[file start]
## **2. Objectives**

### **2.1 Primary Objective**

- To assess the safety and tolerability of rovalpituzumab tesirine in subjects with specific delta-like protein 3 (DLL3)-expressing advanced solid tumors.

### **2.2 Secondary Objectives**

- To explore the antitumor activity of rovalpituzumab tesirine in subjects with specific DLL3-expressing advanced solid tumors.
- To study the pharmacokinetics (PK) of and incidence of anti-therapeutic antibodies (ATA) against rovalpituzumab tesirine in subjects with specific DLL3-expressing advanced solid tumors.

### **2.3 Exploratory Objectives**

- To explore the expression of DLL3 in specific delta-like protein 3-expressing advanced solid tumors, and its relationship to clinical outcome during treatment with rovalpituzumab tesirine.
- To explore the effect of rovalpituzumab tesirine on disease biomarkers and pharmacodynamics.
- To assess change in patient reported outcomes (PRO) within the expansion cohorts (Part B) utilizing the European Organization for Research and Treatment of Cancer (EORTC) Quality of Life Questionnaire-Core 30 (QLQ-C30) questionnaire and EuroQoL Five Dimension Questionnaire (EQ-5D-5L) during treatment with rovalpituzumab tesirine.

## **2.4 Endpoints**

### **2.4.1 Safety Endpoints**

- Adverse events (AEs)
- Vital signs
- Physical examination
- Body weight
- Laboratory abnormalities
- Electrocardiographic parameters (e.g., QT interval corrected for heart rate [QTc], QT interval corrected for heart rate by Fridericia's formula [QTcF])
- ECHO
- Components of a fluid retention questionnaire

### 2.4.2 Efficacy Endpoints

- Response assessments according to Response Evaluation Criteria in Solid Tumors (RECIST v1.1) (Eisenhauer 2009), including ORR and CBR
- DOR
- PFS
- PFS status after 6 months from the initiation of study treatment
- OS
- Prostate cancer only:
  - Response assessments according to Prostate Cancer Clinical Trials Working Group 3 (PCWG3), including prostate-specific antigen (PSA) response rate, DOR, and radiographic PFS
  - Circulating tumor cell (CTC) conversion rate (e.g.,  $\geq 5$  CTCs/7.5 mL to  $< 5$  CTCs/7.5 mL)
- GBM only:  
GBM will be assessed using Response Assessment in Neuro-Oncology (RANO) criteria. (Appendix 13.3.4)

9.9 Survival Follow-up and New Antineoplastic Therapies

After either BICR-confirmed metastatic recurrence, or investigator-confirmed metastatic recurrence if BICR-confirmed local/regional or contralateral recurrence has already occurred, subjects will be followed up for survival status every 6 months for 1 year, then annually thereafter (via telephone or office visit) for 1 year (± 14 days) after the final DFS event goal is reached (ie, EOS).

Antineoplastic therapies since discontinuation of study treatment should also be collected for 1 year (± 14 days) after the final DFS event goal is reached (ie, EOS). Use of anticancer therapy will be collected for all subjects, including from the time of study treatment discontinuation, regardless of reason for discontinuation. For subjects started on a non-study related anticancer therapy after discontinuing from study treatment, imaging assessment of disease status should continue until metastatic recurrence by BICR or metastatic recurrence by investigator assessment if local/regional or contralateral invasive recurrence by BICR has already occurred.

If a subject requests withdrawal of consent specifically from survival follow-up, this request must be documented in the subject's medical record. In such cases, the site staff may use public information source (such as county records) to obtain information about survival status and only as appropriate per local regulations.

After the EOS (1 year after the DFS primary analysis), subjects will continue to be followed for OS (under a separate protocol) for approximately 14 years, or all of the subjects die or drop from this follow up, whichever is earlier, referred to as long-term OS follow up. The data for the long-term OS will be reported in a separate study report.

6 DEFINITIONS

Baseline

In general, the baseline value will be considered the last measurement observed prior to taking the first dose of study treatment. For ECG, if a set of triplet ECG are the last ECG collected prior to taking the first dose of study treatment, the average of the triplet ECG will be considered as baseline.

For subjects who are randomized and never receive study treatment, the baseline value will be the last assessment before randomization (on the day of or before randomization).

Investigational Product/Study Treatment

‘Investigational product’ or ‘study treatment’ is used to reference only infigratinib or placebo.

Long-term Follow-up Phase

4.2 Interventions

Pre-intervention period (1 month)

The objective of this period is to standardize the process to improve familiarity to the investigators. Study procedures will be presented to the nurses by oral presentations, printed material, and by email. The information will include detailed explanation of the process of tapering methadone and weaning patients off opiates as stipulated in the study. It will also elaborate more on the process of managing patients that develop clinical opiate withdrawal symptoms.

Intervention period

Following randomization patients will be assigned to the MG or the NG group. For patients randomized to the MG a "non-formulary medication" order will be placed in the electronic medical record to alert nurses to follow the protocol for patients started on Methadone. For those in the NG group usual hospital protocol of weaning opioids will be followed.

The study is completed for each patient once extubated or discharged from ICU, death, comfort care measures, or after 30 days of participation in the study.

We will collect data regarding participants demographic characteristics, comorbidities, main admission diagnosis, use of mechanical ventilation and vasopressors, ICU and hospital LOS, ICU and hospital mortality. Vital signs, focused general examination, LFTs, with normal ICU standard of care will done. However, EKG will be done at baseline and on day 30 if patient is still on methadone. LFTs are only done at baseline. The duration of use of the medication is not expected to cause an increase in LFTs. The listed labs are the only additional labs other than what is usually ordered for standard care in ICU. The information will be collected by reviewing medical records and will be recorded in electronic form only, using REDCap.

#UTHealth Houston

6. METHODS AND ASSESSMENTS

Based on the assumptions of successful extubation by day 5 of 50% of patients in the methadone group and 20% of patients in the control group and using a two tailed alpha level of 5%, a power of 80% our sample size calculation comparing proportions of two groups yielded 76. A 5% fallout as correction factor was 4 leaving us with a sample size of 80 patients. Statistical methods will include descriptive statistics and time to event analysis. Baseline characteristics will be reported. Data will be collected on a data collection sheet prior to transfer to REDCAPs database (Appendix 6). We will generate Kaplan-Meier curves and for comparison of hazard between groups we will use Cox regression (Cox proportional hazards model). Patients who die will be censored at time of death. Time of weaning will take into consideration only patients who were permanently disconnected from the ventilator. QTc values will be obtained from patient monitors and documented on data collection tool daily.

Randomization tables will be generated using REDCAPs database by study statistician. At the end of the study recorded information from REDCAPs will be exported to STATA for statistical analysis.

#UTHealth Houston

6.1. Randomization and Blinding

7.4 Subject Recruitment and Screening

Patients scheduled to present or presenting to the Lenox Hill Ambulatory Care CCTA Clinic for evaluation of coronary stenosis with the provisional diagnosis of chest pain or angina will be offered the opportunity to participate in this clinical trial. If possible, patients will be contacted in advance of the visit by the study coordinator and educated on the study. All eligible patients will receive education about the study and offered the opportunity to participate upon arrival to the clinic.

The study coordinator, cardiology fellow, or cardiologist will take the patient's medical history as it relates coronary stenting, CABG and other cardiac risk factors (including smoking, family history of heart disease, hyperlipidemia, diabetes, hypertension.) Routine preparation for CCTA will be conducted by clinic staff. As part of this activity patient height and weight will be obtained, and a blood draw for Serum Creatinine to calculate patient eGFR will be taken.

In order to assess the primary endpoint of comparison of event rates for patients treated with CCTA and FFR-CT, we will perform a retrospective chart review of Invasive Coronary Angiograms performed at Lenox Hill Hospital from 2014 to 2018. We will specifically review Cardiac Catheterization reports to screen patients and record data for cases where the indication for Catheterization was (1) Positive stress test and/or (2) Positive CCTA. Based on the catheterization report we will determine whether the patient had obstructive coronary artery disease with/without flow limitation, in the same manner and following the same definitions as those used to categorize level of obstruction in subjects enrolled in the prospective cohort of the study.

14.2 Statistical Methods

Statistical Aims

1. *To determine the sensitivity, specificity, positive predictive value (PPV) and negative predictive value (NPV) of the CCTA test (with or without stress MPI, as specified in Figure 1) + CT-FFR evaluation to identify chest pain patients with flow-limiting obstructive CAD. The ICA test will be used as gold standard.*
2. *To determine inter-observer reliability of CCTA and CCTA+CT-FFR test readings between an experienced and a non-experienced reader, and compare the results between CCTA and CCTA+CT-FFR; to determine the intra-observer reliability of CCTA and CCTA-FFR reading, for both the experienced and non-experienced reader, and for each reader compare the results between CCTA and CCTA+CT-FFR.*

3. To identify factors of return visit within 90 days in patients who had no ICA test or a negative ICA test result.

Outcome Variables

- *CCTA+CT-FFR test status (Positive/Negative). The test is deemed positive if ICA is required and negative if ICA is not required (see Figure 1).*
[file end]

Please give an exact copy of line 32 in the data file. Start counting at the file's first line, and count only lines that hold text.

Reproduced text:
9.9 Survival Follow-up and New Antineoplastic Therapies